A Labourer lay listening to a Nightingale’s song throughout
the summer night. So pleased was he with it that the next
night he set a trap for it and captured it. ‘Now that I have
caught thee,’ he cried, ‘thou shalt always sing to me.’
‘We Nightingales never sing in a cage.’ said the bird.
‘Then I’ll eat thee.’ said the Labourer. ‘I have always heard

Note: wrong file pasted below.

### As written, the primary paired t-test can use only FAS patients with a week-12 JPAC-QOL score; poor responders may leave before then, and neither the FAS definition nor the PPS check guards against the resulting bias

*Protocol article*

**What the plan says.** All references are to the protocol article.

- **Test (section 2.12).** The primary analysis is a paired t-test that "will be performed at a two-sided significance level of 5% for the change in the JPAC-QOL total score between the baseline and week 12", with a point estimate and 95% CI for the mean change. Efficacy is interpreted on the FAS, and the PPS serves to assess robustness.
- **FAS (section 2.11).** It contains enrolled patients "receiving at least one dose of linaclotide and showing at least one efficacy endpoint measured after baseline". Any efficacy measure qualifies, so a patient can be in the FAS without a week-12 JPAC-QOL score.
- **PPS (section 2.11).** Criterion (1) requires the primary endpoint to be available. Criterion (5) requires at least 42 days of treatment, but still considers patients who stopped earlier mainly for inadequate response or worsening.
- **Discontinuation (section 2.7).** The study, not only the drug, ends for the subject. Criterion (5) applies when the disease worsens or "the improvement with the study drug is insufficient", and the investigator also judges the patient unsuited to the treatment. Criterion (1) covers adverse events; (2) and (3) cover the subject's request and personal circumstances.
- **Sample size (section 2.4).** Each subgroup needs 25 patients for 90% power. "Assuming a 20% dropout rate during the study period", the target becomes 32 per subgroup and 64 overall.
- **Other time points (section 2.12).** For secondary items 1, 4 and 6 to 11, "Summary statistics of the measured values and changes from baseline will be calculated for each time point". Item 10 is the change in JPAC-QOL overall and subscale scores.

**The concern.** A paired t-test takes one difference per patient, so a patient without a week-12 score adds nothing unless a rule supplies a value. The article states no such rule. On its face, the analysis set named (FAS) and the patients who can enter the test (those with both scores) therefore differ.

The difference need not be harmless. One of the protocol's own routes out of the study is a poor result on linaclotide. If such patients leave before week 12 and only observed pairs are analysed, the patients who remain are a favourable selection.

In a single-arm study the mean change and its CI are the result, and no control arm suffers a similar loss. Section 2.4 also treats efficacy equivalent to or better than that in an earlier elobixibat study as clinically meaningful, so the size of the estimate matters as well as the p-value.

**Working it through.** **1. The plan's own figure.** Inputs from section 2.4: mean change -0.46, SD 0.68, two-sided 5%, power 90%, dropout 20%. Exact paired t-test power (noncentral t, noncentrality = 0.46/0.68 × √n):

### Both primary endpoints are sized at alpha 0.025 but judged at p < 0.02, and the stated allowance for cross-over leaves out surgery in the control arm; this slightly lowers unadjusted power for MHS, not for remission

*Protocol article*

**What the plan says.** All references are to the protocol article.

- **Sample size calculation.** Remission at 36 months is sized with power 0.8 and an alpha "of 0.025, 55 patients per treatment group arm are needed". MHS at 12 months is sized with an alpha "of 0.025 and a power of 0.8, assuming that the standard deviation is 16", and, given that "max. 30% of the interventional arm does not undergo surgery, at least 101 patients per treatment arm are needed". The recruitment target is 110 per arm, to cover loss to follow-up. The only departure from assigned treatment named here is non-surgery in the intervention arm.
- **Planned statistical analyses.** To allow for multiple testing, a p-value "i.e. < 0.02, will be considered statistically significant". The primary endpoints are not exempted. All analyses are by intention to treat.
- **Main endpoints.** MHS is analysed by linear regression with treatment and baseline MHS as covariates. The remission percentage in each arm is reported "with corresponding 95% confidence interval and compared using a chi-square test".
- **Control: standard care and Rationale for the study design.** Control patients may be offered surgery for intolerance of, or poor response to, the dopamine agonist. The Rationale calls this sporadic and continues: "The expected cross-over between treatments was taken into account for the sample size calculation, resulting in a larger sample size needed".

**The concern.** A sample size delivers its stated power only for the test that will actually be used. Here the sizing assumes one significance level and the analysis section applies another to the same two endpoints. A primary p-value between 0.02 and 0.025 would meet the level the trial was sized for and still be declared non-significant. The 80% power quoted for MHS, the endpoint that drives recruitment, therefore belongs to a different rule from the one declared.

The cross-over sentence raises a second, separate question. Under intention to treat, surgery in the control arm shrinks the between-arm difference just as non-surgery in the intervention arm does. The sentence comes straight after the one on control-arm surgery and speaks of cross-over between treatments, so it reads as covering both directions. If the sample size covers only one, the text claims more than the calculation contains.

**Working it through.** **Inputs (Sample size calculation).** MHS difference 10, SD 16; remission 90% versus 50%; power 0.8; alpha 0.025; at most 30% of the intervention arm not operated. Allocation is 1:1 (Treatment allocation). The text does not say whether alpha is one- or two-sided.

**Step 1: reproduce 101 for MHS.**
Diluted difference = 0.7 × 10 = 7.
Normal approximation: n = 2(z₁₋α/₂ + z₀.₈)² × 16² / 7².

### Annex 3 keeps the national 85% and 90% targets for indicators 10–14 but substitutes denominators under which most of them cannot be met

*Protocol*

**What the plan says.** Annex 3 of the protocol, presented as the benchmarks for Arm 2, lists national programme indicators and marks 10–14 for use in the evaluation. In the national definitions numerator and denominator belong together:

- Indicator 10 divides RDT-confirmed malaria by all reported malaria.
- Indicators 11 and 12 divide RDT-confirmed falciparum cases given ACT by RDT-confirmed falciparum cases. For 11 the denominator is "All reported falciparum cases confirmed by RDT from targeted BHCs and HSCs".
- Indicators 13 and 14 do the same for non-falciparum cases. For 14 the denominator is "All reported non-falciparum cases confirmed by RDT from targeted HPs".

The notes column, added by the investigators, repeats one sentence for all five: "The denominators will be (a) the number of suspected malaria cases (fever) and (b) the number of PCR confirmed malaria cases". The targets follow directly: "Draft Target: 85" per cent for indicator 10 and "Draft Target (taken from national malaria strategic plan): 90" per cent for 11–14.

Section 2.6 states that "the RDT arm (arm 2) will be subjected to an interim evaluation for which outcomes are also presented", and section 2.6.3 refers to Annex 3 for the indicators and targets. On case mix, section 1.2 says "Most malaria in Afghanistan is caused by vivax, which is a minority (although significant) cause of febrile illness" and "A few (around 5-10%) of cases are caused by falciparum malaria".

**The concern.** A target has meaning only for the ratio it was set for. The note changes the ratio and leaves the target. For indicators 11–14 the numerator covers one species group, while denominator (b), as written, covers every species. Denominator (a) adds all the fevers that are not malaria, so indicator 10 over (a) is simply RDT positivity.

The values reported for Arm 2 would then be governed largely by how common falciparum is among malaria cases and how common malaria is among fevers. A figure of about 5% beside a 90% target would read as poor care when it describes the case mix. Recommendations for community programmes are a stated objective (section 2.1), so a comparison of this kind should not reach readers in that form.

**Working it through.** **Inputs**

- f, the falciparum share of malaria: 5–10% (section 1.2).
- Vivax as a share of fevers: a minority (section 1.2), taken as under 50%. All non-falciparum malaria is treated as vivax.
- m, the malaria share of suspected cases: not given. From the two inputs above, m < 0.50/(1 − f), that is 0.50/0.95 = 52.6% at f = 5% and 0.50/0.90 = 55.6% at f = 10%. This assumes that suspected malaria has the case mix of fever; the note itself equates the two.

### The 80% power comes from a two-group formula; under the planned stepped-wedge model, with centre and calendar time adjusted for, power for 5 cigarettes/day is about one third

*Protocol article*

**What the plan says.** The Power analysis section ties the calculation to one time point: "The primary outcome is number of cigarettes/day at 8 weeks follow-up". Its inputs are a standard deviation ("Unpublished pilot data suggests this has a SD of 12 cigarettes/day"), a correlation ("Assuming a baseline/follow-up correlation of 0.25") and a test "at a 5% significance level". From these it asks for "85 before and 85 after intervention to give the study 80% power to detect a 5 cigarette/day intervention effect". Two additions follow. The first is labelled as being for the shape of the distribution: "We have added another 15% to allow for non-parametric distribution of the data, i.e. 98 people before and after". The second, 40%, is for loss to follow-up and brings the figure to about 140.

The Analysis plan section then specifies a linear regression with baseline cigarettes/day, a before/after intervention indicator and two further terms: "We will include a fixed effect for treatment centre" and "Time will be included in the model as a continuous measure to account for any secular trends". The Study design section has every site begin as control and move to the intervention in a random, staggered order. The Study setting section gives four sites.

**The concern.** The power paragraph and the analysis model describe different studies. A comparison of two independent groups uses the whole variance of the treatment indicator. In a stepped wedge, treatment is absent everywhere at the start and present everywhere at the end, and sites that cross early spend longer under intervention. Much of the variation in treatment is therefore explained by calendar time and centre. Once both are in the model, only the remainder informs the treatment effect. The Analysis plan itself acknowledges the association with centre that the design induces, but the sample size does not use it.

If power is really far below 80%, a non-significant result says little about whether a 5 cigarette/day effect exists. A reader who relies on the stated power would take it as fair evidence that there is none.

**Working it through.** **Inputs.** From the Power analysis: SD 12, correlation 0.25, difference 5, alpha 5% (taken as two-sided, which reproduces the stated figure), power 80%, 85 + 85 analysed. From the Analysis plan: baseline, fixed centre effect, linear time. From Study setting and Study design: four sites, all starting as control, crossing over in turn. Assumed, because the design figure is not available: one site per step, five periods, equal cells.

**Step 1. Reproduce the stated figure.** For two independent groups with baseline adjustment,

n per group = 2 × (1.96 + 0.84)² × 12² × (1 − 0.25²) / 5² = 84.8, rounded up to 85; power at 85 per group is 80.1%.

say that a nightingale on toast is dainty morsel.’
‘Nay, kill me not,’ said the Nightingale; ‘but let me free,
and I’ll tell thee three things far better worth than my
poor body.’ The Labourer let him loose, and he flew up to a
branch of a tree and said: ‘Never believe a captive’s promise;
that’s one thing. Then again: Keep what you have. And third
piece of advice is: Sorrow not over what is lost forever.’
the song-bird flew away.